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Going to NBA games was a huge part of my childhood. My favorite team, the Golden State Warriors, were extremely hapless when I was a kid in the late 90s and early 2000s, trading away good players for virtually nothing and suffering from the overall effects of poor ownership. However, recently things took a turn for the better with the Warriors winning the 2015 NBA Finals.

When the NBA All-Star Game was held in Oakland in 2000, one of the interactive exhibits during All-Star Weekend allowed you to create your own commentary while you watched clips of NBA games. Fan interaction has always been important for the NBA—the NBA Cares project has connected the organization with the less fortunate, and several NBA games have been played outside of the United States and Canada, generating fan interest around the world. Now, the NBA is seeking to create highlight reels of the league’s favorite players using a program called AVGEN. Whether it be the Golden State Warriors’s Stephen Curry hitting one of his numerous three-pointers or the Cleveland Cavaliers’s LeBron James dunking on another player (an act called “posterizing”), fans across the world can enjoy professional basketball highlights as they occur.

“We analyze the video itself to figure out where the players are on the court, where movement is, [and] do audio analysis to figure out the perfect ins and outs for every moment,” said Aviv Arnon, vice president of business development at WSC Sports, the company behind the AVGEN software. The company seeks to curate highlights of every NBA player in seconds, using image recognition software to identify players and the plays they want to include in the highlight reel.


The NBA does create its own content, but the editing process has been lengthy. “Prior to AVGEN, all of our content was produced by editors in a room cutting packages together,” said Mike Allen, the NBA’s senior vice president of digital products. Allen noted that these editors now have better tools to work with. “With AVGEN, we now have the ability to really do almost unlimited numbers of packages based on the demand from fans around the world.”

WSC Sports always wanted to team with sports media, and chose the NBA as its test ground. “The NBA was one of the first that we went to with the technology in the beginning,” Arnon said. The company used the NBA Development League (NBDL), the minor league of the NBA (equivalent to Major League Baseball’s farm system), as its pilot project. Since then, 20,000 clips were created, or about 350-450 per game, giving fans variety regarding what they wanted to see from their favorite teams and players.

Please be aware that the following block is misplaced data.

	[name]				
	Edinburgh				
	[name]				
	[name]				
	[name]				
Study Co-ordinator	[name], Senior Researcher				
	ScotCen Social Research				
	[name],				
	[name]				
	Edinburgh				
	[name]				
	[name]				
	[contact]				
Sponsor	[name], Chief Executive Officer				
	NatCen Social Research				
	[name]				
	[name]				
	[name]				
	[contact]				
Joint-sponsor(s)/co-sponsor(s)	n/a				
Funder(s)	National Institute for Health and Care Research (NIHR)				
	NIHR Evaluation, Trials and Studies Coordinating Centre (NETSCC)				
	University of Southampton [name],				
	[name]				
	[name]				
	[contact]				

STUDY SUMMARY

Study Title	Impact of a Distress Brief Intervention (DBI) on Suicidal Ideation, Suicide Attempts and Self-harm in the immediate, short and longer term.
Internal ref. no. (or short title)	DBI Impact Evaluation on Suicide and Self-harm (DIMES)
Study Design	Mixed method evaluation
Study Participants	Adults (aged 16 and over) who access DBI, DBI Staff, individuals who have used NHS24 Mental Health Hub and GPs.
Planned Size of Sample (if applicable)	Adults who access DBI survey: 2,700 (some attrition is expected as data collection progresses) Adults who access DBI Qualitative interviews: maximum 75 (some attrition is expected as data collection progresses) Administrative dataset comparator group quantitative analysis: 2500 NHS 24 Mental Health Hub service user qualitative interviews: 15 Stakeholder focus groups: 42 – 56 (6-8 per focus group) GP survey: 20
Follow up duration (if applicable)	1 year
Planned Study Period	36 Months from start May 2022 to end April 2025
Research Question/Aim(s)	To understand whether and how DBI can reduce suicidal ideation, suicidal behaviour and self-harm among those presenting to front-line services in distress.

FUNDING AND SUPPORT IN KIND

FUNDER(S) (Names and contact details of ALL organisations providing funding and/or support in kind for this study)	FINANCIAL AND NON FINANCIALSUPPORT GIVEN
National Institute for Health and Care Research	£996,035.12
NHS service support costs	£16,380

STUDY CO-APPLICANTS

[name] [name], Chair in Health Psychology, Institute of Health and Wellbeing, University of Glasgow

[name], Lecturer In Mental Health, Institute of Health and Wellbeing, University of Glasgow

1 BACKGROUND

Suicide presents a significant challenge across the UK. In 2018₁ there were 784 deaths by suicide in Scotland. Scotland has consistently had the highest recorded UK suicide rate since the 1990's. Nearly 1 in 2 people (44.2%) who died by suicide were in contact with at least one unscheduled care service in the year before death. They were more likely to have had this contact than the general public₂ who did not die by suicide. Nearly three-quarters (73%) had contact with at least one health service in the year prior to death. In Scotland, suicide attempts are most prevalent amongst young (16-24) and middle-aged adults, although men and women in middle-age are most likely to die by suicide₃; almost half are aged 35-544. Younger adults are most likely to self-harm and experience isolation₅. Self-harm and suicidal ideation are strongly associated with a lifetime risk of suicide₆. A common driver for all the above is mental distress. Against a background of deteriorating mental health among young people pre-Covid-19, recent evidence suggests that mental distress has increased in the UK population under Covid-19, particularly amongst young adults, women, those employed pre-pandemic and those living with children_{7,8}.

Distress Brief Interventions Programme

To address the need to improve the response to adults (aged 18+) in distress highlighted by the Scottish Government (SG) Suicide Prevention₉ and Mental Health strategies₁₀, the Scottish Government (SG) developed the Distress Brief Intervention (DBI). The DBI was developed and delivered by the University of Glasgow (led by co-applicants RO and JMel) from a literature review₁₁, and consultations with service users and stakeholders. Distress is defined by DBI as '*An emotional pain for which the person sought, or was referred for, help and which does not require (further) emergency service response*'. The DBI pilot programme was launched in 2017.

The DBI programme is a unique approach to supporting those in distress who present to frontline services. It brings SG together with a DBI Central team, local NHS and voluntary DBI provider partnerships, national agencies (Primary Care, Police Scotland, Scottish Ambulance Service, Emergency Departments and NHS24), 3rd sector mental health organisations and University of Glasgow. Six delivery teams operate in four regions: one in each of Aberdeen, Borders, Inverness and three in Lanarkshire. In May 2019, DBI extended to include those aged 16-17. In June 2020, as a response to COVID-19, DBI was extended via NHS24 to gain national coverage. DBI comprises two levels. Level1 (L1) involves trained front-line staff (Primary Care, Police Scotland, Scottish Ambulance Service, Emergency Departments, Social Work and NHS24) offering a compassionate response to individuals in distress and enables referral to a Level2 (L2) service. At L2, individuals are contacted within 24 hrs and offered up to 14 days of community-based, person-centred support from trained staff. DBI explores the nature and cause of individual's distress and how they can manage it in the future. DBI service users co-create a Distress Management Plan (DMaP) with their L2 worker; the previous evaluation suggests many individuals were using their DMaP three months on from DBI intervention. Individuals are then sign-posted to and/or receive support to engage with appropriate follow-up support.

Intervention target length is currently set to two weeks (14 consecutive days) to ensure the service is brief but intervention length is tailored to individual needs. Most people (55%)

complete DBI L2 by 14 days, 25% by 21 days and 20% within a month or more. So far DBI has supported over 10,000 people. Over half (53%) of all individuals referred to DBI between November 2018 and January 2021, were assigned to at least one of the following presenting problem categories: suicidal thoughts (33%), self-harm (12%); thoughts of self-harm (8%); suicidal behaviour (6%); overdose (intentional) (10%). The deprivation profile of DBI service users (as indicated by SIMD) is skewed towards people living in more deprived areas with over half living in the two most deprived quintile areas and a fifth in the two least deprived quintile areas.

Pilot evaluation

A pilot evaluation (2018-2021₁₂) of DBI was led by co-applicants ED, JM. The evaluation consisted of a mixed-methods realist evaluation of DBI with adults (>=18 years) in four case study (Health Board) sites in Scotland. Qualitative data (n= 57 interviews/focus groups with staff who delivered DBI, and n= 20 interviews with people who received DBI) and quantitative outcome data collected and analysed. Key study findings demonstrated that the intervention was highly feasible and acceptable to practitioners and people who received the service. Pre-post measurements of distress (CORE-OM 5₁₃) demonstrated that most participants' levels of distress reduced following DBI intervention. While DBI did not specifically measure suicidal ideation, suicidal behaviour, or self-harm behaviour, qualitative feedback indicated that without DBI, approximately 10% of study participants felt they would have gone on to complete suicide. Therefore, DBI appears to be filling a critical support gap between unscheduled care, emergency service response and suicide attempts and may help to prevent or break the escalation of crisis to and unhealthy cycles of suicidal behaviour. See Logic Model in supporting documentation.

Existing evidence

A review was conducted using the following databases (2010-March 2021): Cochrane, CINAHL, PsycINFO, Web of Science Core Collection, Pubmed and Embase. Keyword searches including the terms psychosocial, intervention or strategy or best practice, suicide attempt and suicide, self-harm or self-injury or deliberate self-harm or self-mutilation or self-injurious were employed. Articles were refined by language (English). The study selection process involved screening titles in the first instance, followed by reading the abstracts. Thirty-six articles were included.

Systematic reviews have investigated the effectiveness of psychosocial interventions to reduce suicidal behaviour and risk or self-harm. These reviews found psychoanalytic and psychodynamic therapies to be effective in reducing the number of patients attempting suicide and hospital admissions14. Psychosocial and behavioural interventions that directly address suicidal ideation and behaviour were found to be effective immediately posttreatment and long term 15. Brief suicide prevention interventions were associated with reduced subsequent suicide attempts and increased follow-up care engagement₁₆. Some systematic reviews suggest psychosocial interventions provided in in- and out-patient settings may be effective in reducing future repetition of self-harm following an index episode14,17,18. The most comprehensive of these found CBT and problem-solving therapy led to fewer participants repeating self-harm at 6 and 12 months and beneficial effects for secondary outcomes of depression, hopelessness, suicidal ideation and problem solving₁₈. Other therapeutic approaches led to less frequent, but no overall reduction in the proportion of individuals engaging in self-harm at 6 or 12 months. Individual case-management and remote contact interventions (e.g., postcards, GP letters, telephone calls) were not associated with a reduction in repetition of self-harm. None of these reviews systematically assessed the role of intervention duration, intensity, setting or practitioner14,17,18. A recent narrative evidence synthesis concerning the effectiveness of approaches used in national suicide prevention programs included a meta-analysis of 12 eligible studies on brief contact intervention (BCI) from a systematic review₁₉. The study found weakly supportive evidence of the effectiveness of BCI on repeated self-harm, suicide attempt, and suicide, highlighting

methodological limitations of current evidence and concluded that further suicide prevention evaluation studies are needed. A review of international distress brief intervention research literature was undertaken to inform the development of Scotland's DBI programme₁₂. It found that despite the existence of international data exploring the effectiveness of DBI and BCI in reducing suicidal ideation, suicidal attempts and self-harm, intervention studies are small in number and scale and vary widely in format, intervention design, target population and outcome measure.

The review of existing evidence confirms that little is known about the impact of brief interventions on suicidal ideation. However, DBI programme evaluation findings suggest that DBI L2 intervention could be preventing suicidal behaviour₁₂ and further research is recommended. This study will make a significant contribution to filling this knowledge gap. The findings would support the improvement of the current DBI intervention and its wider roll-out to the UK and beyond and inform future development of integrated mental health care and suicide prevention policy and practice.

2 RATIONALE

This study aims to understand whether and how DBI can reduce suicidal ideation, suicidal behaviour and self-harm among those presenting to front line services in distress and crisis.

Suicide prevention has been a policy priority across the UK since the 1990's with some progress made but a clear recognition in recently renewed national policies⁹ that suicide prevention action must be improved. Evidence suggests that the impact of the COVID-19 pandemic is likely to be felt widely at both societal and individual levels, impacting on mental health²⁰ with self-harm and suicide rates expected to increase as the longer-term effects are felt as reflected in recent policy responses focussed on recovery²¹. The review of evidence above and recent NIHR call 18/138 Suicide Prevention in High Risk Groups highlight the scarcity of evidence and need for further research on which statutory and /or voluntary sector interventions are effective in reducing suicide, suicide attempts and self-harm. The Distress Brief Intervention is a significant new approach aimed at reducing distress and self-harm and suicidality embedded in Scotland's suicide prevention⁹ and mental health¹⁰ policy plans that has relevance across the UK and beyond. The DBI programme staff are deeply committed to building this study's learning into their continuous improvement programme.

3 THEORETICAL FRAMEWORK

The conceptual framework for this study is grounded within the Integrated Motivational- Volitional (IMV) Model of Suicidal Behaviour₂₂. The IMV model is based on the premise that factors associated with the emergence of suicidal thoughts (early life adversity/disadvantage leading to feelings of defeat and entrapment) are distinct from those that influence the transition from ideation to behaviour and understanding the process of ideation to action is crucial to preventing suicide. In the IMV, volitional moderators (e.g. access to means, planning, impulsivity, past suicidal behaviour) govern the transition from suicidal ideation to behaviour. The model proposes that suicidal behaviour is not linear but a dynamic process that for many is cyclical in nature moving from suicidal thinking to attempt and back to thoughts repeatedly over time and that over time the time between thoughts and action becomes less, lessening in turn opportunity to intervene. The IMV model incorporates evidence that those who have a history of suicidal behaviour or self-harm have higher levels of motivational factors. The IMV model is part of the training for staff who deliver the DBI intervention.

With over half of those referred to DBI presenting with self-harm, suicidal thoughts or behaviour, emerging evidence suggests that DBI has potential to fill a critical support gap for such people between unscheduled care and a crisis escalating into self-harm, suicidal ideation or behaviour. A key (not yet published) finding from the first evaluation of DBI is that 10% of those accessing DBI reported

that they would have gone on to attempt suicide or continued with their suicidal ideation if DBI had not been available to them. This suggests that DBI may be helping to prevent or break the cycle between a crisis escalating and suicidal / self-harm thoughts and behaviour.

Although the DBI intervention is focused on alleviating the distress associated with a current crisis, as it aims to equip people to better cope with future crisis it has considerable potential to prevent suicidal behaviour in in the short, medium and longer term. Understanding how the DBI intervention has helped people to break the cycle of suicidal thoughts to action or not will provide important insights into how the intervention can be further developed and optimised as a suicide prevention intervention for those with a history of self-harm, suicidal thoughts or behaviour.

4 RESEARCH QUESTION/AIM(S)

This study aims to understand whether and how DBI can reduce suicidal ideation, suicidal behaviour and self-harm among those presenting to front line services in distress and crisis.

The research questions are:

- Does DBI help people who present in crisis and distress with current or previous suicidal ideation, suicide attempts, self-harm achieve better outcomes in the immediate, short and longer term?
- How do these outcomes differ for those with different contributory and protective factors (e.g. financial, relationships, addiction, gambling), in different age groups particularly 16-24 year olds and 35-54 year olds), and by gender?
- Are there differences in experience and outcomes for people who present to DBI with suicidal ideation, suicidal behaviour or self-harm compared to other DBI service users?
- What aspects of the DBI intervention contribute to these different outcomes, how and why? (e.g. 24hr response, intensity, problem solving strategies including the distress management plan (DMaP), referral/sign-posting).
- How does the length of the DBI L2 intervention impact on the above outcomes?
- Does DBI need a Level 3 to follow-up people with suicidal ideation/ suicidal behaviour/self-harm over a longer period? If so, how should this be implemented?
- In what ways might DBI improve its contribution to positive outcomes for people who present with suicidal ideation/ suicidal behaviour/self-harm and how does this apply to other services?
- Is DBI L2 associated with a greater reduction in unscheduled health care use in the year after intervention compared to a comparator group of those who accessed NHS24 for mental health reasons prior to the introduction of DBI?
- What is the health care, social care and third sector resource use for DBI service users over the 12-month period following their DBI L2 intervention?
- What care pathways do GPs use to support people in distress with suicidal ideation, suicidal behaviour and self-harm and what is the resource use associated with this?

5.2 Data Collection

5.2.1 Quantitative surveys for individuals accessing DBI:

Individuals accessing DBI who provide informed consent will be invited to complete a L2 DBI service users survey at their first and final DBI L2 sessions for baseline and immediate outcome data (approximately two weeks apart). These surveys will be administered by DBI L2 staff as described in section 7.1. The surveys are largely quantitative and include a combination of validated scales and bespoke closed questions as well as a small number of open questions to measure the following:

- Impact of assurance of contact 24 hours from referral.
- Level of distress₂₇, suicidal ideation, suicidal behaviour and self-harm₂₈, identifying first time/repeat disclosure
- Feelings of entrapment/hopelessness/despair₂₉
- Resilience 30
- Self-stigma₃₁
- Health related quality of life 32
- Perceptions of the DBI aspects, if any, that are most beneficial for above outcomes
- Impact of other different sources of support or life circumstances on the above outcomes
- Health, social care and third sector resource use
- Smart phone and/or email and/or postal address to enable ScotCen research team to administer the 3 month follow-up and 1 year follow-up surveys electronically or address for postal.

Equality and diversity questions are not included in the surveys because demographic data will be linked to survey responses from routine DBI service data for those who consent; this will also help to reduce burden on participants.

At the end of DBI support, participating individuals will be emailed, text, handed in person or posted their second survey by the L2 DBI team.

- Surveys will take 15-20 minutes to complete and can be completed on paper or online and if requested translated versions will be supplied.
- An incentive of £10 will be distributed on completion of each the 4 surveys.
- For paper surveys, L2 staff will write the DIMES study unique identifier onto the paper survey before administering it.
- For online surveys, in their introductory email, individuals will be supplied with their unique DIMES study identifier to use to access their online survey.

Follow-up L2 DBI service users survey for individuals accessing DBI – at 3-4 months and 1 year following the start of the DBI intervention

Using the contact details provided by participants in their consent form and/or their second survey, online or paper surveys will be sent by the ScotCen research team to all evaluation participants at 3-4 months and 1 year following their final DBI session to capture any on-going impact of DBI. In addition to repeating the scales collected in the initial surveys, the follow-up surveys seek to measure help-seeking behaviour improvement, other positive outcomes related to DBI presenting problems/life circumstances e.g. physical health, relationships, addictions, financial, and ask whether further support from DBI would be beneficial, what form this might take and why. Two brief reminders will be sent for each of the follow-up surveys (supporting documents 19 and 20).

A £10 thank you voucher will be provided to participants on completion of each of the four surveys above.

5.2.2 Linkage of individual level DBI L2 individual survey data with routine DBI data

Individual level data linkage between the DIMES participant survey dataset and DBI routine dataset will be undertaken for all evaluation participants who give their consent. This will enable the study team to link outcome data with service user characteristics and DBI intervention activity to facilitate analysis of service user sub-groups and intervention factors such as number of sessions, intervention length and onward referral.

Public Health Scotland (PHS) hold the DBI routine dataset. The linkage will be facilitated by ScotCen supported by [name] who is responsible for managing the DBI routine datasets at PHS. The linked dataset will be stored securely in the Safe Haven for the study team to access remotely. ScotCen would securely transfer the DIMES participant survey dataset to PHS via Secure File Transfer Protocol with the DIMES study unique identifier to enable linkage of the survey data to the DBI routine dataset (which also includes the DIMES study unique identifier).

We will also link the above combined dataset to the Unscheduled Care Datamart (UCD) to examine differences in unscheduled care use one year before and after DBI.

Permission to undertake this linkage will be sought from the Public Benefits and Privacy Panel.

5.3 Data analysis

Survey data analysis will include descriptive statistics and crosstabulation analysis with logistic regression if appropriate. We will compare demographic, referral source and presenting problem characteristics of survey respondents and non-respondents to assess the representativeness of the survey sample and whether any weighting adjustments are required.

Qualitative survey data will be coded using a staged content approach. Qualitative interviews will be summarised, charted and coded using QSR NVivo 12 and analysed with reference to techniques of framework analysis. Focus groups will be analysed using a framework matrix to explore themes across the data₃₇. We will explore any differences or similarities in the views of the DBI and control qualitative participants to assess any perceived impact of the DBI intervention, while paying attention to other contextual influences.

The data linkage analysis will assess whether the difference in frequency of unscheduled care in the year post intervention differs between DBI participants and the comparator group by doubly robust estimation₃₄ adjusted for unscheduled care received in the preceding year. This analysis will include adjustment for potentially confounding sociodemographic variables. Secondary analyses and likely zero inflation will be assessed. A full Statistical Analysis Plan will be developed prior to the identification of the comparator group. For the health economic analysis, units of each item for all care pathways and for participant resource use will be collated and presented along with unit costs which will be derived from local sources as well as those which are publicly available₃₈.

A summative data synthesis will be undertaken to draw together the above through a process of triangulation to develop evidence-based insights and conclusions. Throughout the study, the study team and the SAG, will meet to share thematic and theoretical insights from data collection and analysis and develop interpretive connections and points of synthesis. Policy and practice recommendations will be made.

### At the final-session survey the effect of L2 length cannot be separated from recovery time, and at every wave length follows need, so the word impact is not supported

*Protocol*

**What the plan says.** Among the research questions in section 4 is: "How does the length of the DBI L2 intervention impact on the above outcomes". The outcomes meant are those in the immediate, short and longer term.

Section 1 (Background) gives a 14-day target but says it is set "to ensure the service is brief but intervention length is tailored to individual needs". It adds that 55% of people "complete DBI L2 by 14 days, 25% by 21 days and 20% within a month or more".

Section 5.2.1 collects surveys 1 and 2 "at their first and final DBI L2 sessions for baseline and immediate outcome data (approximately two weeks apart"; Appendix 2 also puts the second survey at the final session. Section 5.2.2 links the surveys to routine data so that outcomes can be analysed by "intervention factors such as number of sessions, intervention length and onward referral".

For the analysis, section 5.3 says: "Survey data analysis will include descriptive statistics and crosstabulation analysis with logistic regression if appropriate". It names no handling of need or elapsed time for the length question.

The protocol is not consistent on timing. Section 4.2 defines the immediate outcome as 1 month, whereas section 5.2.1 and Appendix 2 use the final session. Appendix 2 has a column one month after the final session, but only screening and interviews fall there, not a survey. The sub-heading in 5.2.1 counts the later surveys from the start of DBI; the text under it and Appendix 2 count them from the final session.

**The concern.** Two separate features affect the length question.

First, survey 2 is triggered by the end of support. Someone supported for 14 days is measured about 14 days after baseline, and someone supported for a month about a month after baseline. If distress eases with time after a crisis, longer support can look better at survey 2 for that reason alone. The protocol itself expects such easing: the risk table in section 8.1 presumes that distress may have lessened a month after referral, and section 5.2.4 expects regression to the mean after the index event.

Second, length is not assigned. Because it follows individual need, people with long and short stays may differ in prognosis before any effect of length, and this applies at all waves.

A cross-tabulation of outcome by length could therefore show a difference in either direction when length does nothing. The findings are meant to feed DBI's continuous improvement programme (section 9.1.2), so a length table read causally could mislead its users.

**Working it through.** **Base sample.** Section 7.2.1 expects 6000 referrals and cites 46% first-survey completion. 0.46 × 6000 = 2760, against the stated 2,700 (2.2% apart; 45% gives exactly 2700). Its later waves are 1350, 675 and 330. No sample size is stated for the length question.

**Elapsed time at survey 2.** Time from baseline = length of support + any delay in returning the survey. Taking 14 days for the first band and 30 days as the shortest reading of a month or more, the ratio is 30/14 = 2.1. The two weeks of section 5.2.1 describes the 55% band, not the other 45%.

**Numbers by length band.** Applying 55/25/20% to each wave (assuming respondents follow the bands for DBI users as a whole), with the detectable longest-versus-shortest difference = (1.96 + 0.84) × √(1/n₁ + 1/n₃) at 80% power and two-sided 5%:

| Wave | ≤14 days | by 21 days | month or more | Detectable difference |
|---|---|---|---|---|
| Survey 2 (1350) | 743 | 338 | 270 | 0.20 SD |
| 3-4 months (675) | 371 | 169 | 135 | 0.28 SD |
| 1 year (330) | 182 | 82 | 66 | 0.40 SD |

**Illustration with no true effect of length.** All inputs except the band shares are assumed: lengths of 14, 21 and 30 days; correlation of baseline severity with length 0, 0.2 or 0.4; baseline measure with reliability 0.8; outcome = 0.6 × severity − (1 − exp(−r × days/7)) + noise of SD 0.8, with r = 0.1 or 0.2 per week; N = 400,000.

While players like Stephen Curry and LeBron James are undoubtedly popular worldwide, foreign players in the NBA could also be highlighted in their home countries using this technology. Names such as San Antonio Spurs player Tony Parker (France) and Dallas Mavericks player Dirk Nowitzki (Germany) regularly appear on highlight reels while giving up-and-coming players such as Cleveland Cavaliers player Matthew Dellavedova (Australia) or Giannis Antetokounmpo (Greece) wider recognition.

While fan-created content is popular on YouTube and Snapchat, many of these fan creations have run afoul of copyright law before. However, the NBA and WSC said that they will eventually open the AVGEN software up for basketball fans. “We know the opportunities are here to create a lot of fan-facing experiences and applications using video, which is where digital media is going,” Arnon said. “But there’s the question of creating the best product out of it.” With basketball being one of the most popular sports around the world, rest assured that AVGEN will be in good hands.

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